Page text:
If you haven’t heard of Pimax, it’s probably because it’s virtual reality (VR) headsets have been out-of-reach for most consumers. With its most premium headset, the Pimax Vision 8K X starting at $1,299 for an 8K resolution experience, Pimax has been reserved for professional applications and hardcore VR enthusiasts. That’s about to change with today’s announcement of the entry-level Pimax Artisan VR headset that will start at $449.
We’re not crazy; $449 isn't quite ‘cheap,’ especially when the budget, standalone (no PC or smartphone connection required) Oculus Go (opens in new tab) is currently starts at $150. However, the Oculus Quest (opens in new tab), the best VR headset (opens in new tab) for most since it’s also a standalone and has a good value-to-performance ratio, is currently going for $400, as is the PC-connected Oculus Rift S (opens in new tab). This means pricing for the PC-connected Artisan is pretty typical by today’s standards. But keep in mind that this is for the headset only. If you don’t already have them, you’ll also need to add the cost of base stations and controllers (it supports Steam VR 2.0 and 1.0).
For $450, the Artisan features two 1700 x 1440 LCD panels with RGB stripe matrix panels (the Quest’s OLED (opens in new tab)panels are 1440 x 1600 each) with refresh rates of 72, 90 or 120Hz (the Quest is set to 72Hz). Its diagonal field of view (opens in new tab) is 170 degrees, and it has 6-degrees of freedom tracking and supports Steam VR 2.0 and 1.0.
VR gaming is starting to get simpler with standalone headsets and even HTC Vive moving away from base stations with the Vive Cosmos (opens in new tab). Although the Artisan needs a PC connection, that gaming PC (opens in new tab) requires just a GTX 1050 Ti (opens in new tab) or “AMD equivalent” or better. Pimax’s current cheapest headset, the 5K XR ($899 for just the headset), requires a PC running a GTX 1070 (opens in new tab) or AMD equivalent.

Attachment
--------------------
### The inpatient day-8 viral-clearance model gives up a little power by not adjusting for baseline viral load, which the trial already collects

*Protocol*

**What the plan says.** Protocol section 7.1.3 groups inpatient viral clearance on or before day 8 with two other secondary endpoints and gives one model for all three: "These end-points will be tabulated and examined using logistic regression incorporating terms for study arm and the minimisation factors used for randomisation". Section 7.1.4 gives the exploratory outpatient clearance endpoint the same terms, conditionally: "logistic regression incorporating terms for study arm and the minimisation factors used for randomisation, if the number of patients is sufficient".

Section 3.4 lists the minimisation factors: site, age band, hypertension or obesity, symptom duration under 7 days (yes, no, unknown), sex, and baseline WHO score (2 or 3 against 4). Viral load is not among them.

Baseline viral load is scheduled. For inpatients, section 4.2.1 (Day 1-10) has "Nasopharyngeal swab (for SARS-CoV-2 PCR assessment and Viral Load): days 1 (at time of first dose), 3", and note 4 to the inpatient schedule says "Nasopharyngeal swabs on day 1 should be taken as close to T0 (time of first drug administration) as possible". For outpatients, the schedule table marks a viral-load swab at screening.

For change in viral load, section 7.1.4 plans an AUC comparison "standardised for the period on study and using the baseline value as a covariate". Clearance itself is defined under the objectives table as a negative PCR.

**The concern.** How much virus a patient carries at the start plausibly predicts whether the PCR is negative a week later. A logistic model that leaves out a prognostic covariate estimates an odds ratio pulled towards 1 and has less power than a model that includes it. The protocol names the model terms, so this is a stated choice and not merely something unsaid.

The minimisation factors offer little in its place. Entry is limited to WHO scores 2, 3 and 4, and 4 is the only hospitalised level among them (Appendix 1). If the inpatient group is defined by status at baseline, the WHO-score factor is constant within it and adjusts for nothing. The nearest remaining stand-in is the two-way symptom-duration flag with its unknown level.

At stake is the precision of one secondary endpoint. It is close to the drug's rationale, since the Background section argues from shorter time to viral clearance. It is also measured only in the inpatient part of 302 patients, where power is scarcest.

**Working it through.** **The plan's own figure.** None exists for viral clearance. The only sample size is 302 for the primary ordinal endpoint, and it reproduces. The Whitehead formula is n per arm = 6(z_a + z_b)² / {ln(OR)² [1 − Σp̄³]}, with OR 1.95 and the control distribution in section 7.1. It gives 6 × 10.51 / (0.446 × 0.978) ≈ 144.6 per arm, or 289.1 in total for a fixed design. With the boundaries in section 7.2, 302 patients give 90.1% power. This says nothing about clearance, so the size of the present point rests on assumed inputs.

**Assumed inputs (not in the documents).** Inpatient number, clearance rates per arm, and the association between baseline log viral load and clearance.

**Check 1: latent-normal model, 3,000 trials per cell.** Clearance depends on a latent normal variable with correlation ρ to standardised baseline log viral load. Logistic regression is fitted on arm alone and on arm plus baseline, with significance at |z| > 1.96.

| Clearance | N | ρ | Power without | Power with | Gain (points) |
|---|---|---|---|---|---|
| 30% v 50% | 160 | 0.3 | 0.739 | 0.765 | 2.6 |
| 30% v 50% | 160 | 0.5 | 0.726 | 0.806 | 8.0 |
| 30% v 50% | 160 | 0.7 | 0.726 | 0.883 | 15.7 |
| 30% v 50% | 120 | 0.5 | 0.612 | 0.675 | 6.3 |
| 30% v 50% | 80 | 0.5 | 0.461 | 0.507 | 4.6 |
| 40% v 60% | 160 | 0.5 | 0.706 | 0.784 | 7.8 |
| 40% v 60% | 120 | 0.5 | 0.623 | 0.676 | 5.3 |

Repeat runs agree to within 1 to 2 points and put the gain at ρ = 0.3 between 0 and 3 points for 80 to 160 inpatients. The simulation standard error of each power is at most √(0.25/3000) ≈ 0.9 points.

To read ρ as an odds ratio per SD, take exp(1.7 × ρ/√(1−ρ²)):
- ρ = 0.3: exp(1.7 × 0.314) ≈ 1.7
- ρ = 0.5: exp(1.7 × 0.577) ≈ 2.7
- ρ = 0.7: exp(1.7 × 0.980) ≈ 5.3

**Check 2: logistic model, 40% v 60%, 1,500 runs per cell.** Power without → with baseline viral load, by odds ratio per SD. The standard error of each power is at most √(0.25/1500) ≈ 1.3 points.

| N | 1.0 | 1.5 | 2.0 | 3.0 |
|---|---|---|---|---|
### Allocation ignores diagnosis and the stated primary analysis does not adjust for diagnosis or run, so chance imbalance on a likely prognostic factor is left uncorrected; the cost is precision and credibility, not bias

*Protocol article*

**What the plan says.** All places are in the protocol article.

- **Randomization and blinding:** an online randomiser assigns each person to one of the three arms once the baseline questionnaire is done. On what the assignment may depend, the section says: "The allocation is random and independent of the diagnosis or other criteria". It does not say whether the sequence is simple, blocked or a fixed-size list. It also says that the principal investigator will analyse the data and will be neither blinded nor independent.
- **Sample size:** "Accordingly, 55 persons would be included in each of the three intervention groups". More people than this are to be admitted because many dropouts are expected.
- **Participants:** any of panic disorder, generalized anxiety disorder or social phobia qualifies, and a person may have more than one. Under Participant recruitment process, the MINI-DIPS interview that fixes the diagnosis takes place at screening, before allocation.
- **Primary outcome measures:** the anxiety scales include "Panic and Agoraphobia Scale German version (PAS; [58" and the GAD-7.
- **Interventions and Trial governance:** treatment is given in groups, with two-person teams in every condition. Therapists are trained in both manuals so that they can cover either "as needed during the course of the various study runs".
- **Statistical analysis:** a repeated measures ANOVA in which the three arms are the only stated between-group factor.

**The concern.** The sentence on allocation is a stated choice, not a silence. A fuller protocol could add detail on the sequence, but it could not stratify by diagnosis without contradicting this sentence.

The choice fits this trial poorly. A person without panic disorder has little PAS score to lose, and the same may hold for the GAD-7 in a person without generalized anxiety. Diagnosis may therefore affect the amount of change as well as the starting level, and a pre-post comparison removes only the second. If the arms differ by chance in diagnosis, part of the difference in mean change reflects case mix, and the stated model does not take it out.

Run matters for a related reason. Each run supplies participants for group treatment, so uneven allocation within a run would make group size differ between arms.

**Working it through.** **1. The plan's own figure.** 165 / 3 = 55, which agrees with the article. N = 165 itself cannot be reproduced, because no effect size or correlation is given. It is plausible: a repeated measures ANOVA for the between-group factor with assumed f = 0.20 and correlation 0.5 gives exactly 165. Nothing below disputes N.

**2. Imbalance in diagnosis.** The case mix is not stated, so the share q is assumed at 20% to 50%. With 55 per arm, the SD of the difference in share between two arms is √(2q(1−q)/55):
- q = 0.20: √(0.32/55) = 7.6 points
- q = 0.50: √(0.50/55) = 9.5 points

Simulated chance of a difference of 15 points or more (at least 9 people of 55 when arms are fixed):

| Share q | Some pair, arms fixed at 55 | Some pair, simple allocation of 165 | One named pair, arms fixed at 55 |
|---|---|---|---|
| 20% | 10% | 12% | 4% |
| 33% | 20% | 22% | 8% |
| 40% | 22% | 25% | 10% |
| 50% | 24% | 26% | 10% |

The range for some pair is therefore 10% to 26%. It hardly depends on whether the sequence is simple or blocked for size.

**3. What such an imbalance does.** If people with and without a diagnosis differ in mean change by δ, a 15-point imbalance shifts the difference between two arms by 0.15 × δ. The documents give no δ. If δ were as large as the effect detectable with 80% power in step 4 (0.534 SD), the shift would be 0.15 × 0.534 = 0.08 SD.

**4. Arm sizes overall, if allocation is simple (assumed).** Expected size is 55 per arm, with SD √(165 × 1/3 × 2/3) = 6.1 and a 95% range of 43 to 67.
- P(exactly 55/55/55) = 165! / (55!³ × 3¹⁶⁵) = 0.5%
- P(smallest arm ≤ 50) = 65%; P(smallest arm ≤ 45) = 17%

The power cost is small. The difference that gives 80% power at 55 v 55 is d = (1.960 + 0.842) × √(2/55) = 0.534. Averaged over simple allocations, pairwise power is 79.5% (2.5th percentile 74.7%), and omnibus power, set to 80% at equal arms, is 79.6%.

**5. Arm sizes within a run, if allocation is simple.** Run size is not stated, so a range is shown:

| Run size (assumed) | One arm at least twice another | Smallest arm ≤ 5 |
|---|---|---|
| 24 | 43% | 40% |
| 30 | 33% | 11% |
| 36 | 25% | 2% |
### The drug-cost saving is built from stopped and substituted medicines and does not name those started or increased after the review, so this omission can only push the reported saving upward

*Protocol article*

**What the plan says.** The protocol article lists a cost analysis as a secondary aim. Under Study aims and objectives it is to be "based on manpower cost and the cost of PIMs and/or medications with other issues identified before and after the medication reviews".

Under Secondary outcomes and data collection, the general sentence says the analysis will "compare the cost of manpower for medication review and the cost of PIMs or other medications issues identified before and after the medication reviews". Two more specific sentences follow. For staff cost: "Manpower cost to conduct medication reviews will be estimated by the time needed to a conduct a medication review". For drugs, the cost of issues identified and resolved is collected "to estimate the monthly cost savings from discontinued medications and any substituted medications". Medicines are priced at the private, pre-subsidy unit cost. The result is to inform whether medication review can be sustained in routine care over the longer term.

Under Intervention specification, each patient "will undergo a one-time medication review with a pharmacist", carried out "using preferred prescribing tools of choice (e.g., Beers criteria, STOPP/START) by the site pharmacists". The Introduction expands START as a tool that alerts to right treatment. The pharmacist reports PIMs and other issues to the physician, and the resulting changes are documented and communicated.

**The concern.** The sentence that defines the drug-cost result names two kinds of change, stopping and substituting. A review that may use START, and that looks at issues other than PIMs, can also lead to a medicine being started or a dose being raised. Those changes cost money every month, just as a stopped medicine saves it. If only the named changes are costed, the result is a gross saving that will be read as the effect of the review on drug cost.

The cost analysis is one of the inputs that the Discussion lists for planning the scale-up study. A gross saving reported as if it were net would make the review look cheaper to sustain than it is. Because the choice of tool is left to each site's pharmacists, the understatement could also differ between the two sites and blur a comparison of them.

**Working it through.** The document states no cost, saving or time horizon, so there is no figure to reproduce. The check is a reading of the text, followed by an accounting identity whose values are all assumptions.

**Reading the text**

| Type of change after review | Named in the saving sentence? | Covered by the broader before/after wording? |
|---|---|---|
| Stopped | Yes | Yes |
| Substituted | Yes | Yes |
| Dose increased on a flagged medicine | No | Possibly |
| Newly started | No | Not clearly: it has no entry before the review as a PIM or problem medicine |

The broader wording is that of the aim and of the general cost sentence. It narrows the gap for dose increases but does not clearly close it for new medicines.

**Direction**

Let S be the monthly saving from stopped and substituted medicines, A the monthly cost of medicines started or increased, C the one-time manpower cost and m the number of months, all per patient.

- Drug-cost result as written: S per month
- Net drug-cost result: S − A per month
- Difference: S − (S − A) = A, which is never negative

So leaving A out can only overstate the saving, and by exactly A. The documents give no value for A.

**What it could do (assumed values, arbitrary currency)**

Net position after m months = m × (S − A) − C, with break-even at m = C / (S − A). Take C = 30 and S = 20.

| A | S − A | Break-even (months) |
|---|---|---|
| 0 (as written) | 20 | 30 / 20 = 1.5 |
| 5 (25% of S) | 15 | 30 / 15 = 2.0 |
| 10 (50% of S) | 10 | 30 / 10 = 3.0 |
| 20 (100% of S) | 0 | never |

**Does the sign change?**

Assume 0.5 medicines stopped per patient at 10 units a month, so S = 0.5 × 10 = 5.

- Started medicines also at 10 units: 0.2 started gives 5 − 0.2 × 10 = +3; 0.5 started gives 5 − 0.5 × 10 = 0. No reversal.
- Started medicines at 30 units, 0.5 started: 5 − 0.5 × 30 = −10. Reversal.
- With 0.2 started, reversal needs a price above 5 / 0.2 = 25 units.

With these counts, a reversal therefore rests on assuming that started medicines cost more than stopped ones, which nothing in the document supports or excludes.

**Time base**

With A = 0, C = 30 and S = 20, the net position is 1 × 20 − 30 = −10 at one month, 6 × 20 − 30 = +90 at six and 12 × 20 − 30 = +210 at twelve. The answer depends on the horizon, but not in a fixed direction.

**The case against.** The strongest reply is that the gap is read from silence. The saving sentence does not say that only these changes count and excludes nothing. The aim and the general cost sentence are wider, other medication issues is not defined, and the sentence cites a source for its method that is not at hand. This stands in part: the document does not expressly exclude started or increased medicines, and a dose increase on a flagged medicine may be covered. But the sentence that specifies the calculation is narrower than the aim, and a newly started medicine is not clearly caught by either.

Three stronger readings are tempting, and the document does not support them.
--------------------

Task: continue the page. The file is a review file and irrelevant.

No release date was shared, but we’ll be chatting with Pimax at the CES tech show in Las Vegas this week, so stay tuned to see what else we learn about the Artisan.
Pimax Vision 5K Super
In addition to its entry-level headset, Pimax is still appealing to fans of premium VR with another new headset, the Pimax Vision 5K Super (pricing and release date wasn't shared). Each panel has QHD resolution (opens in new tab)with a full RGB matrix and a refresh rate of 90, 120, 160 or 180Hz, and with a response time as low as 9ms Pimax’s announcement pointed to first-person shooters as a good use case.
Pimax also announced that it’s boosting refresh rates across its VR headset line. This is partially due to today’s release of Brainwarp 2.0, which the vendor described as “technologies applied in VR headsets to lower hardware requirements, reduce latency and boost refresh rate for a much smoother VR experience.”
You can see general specs for Pimax’s VR headset portfolio, including the upcoming Artisan, below.
And for the majority of people who don't already have Vive/Index controllers and base stations, once you've added those, the cost of these units ends up more than double what an Oculus Rift would cost, or around triple the price of a decent Windows Mixed Reality headset like Samsung's Odyssey+, so these are not "entry-level" headsets in the least, and I would hardly call the pricing "pretty typical by today’s standards".